and east, and the outdoor drill of identifying directions. Consequently, 50% of pupils in the fourth grade class,
seven months after their third grade lessons could not correctly identify directions; while in third grade, 70%
of the same pupils had identified the directions correctly. It was clarified that the identification was not easy
for the pupils and that many of them have been frequently confused about choosing the direction
corresponding to right-hand-side and/or left-hand-side, whereas they easily chose the directions correspond
to their front and/or backside.
The purpose of this study is to analyze the following four points: (1) The meanings of school subjects. (2) The composition of contents of each subject. (3) The aspects of human nature to be developed in each subject. (4) The components of teaching / learning activities and evaluation. The results of this study can be summarized as follows: (1) Each school subject depends on its own unique ways of awareness. (2) The contents of each subject are based on construction of knowledge. (3) All subjects help to enhance aspects of human nature based on the nature of each subject. (4) Teaching and learning activities in each subject enrich students’ human nature as well as their scholastic abilities.
Japan’s post-war philosophy on teacher training focused on raising peoples’ levels of knowledge and cultivation by imparting them with specialized knowledge and training as well as experience in academics and the arts to make individual teachers into well-rounded individuals. However, as times have changed, the specialized field of teacher training has been revised to incorporate greater hands-on training and relevancy. Due to these circumstances, the specialty area of Curriculum Research and Development in teacher training has been recognized, to the point where there is currently a need for specialized School Subject Content Education. Academic research on School Subject Content Education is focused on creating specialized and original teacher training by revising current school subject specialization from a hands-on perspective. This means that understanding of school subject content in the context of education is deepened, which automatically leads to expansion and development of School Subject Content Education.
In April 2012, in conjunction with Aichi University of Education, the Faculty of Education, Shizuoka University began a new doctoral program in the Graduate School of Education titled Cooperative Doctoral Course in Subject Development. We thought that we needed to develop systematic curricula by combining three different but related fields together: (a) learning of student’s major subject (e.g., learning science theoretically); (b) learning of how to teach his or her major subject (e.g., how to teach science to students); and (c) learning of pedagogy and education in general (e.g., learning what education should be). The aim of this Japanese-type Ed.D. Program is to integrate theory and practice. The author proposes that teaching of subject, or learning of how to teach students their major content courses, should be closely related to the other two academic areas. This strong link among the three areas will contribute greatly to university students who aim at becoming teachers.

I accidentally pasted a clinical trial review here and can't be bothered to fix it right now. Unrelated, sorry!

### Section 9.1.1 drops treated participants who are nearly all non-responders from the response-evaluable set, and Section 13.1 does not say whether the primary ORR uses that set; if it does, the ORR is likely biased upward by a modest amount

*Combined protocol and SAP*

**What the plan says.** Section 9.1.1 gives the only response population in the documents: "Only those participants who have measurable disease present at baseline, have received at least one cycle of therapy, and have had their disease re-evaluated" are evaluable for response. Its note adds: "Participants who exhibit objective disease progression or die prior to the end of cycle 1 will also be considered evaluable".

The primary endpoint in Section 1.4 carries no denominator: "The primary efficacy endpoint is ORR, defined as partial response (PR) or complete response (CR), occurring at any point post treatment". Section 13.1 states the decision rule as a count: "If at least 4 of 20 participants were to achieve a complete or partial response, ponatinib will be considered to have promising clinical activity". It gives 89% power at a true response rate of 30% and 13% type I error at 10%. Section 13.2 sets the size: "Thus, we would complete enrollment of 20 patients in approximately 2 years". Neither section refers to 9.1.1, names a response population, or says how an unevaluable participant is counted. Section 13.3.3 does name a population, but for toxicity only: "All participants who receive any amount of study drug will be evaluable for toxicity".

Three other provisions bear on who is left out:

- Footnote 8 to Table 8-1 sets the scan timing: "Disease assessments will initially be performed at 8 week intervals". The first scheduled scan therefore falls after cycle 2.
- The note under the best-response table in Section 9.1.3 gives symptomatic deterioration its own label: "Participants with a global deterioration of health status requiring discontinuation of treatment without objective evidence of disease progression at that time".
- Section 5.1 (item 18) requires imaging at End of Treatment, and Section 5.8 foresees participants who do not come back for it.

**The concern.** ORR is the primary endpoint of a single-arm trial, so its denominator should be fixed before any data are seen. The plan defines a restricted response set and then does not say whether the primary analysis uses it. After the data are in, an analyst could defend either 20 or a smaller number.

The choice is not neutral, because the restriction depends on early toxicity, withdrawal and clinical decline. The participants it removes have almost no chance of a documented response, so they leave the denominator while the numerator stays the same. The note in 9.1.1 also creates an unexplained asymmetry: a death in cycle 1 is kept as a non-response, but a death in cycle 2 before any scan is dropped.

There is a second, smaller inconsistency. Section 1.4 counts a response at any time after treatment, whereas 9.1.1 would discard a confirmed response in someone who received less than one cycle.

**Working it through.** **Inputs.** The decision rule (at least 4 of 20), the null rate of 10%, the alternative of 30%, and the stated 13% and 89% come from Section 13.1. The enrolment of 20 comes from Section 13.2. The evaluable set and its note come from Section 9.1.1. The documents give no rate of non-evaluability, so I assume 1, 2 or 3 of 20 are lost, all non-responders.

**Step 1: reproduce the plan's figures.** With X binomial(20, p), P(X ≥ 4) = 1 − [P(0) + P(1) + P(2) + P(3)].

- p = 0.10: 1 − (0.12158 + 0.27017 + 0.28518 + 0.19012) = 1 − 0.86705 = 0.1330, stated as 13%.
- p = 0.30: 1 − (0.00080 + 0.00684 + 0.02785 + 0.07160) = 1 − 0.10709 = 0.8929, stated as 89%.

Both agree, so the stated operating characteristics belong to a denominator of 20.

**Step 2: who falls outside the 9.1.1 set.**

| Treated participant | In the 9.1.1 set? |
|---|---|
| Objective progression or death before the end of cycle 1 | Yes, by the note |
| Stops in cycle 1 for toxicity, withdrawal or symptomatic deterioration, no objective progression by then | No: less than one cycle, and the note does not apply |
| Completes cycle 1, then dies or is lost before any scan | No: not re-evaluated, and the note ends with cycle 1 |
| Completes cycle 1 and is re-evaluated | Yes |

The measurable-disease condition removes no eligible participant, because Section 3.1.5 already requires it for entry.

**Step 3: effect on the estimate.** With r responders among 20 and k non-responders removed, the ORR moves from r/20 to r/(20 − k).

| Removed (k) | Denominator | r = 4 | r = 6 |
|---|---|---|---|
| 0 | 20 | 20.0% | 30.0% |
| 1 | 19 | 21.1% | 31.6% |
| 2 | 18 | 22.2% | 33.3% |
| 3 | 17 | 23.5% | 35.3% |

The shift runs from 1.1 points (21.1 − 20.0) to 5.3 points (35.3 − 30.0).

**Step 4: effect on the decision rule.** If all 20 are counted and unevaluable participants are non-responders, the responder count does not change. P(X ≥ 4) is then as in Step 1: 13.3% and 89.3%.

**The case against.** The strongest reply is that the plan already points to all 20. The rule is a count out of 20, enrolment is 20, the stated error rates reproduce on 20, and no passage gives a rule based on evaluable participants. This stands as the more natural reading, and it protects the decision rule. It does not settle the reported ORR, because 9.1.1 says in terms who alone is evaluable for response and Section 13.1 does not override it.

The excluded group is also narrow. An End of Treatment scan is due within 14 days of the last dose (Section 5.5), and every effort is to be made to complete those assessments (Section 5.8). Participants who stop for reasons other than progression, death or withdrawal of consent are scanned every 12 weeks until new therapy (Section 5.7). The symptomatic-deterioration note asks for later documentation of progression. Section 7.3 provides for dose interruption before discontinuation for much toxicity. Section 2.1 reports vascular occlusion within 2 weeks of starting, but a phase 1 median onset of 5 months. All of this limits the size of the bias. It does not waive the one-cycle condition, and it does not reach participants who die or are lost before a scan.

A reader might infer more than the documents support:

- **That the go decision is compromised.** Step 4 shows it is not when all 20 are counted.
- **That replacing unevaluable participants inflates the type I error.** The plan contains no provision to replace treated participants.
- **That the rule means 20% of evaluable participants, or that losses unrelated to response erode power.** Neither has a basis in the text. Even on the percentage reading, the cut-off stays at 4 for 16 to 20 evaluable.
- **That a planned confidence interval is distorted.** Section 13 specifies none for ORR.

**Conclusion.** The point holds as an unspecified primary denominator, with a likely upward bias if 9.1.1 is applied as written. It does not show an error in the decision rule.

The purpose of this study is to establish a model for outdoor play of young children and to examine its effect on children’s physical activities. The author conducted 9-day intervention in 5-year-old children’s outdoor play, and their amount of physical activities increased by enhancing children’s enthusiastic level toward outdoor play. The analysis clarified that there were 5 points of intervention in order to enhance the enthusiastic level of young children: 1) continuity of the outdoor play, 2) existence of the leader, 3) assistance to the leader to be able to organize the outdoor play, 4) reinforcing children’s insistence on their play through review sessions of the play, and 5) restriction on the play environment for children to overcome difficulties when pursuing their play.
The government course curriculum is stated to enrich inquiry studies in the Period for Integrated Studies. Because the Period for Integrated Studies is aimed at educating pupil’s qualities and abilities in life and society through comprehensively using knowledge and skills by cross-cutting learning. In this paper, firstly I stated construction of inquiry, and reveal the process of inquiry in the Period for Integrated Studies. Next I revealed pupil’s qualities and abilities which are aimed at educating in my present office school. And I made the unit design to acquire these through the period for inquiry studies. Teachers who have the awareness of issues can refer to this design. So that I made a suggestion about what the design for the enrichment of the Period for Inquiry Studies should be.
This report discusses the importance of thinking in the social studies lesson and suggests an effective step to take in order to promote children’s thinking. The main purpose of the study is 1） to examine learning process and structure of knowledge schematically, and apply them to good usage of materials that we believe promotes children’s thinking with those schema, and 2） to develop a lesson plan incorporating its practical application. The finding was that the instruction based on the lesson plan formed children’s social recognition.